Hispanics in our study reported the highest quality of care ratings despite reporting high discrimination rates. In previous research based on the National Consumer Assessment of Health Plans Study (CAHPS) data,9
Hispanics reported negative experiences in every specific area assessed, including getting health care needed, provider communication, and timeliness of care, yet they rated the health care received more positively than any other racial or ethnic group.9
This was particularly true for Hispanics who spoke only or mostly Spanish, as we found in our study. For Hispanic respondents, ratings of discrimination, health care access, and satisfaction with the provider were significantly associated with ratings of perceived quality, suggesting that Hispanics are more satisfied with their health care when the entire system provides a setting that is culturally and linguistically compatible.35
Our study is subject to several limitations. The cross-sectional study design precludes causal inferences between racial/ethnic discrimination in health care and perceived quality of care. People who are more sensitive to discrimination or more apt to report it may also be more sensitive and willing to report other problems with their health care. Furthermore, the definition of quality of care may vary widely among patients, even within the same race or ethnicity. Due to the design of this study, we cannot determine if the differences in reported quality of care were due to patient expectations, differences in perception, or actual care received. Nevertheless, this study highlights the importance of understanding the relationship between perceived discrimination and ratings of quality care within each racial/ethnic group.
This research documents the existence of perceived racial and ethnic discrimination in health care and its association with respondents′ ratings of perceived quality of care. Although the overall prevalence of perceived discrimination in health care settings appears to be relatively low, the experience of such discrimination is strongly associated with respondents′ evaluations of their overall health care experience. The belief that the quality of care received is lower than that received by members of other racial/ethnic groups may be a contributing or mediating factor not only in health care satisfaction,14,16,17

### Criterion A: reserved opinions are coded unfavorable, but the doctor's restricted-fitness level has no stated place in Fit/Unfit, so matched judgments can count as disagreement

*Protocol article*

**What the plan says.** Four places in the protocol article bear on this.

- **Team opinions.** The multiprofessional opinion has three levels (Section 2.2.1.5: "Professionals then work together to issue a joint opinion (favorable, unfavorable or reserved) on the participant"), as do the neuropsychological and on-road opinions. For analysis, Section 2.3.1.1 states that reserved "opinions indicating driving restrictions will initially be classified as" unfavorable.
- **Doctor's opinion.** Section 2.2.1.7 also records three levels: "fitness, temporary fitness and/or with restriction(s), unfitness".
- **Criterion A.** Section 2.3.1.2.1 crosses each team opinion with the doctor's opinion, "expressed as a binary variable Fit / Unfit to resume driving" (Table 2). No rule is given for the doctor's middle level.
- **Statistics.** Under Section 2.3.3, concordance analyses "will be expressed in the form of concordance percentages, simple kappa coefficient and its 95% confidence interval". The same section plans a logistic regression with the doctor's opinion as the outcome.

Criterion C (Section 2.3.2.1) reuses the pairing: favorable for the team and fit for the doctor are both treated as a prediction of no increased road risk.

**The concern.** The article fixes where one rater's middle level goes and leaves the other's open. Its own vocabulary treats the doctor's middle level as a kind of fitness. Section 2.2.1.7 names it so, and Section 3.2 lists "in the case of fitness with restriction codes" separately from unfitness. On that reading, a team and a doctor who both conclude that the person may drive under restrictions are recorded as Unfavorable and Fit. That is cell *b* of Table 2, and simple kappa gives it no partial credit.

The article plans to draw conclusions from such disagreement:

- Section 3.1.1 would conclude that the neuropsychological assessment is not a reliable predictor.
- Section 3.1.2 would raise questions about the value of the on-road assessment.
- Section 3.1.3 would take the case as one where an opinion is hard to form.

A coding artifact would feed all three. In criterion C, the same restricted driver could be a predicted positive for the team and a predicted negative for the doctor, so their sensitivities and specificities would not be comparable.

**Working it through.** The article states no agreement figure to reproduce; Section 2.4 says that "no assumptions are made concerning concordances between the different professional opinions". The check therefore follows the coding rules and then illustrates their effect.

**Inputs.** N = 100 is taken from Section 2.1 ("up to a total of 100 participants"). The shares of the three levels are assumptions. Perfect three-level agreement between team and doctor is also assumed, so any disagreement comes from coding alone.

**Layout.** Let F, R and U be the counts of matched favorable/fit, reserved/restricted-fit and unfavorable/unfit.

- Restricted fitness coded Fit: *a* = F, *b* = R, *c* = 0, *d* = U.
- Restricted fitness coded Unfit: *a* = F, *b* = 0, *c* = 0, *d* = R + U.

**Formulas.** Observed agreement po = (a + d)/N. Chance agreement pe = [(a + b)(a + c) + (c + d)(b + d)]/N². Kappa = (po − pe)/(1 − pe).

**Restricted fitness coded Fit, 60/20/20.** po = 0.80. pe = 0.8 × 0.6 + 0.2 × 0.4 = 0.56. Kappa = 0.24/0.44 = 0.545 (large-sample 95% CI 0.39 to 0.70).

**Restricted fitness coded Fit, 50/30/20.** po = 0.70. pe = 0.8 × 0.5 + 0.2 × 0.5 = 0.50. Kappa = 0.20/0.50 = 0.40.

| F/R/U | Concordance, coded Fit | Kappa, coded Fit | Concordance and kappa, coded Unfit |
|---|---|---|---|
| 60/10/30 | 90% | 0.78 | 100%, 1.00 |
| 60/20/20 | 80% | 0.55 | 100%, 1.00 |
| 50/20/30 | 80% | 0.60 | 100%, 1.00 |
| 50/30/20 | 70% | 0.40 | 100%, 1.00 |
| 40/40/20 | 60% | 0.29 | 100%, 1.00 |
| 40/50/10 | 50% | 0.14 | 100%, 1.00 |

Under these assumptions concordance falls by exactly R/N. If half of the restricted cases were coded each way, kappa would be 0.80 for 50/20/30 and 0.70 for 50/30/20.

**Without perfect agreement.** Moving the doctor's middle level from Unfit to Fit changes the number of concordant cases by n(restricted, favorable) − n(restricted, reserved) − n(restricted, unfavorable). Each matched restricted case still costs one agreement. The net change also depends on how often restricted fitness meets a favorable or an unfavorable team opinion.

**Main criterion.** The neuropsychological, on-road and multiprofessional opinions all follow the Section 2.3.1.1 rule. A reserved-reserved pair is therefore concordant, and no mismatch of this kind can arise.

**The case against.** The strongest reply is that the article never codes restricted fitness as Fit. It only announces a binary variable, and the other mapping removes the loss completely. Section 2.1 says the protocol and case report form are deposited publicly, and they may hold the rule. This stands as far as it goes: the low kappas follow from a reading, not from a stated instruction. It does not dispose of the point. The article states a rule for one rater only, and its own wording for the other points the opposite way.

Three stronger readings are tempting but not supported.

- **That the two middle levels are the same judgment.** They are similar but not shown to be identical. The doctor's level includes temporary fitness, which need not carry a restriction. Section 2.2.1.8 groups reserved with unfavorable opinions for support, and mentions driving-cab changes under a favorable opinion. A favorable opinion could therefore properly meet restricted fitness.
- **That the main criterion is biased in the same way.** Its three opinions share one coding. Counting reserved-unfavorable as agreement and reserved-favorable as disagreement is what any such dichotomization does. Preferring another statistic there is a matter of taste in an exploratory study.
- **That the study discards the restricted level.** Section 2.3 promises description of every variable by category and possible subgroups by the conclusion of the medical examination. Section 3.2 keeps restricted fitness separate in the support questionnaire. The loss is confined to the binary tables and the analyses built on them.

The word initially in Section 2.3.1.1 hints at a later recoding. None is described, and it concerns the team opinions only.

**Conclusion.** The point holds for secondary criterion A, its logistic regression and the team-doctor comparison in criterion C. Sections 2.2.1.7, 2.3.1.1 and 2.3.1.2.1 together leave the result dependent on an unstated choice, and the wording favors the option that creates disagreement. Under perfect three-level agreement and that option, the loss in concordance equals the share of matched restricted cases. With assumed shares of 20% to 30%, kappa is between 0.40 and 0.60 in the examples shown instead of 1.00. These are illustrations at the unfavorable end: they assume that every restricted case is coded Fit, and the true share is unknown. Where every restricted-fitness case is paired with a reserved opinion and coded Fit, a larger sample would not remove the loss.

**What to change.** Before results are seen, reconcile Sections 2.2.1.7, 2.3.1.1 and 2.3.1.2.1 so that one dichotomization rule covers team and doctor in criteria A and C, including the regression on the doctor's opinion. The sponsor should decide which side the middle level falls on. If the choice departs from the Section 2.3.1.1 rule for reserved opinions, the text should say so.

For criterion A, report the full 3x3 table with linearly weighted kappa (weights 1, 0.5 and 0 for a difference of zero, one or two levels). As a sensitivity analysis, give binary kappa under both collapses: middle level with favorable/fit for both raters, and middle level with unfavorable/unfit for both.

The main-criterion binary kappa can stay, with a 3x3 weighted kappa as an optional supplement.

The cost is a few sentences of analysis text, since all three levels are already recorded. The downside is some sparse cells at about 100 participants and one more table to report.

but also in adherence to medical advice10
and medication regimens.10,12
Even when receiving medical care considered to be objectively adequate by other process or outcome measures, patients may rate it as poor if they felt discriminated against or mistreated in the process. Furthermore, perceived discrimination has profound health impacts.36,37
Previous studies have found that perceived racial/ethnic discrimination has been associated with worse mental and physical health among African Americans,38,39
Therefore, efforts to improve quality of care in the US must also address racial/ethnic discrimination and perceptions of inequality in the health care system.42
Such efforts may be most effective if they target populations that are at greatest risk for perceiving discrimination and the underlying factors associated with ratings of poor health care quality.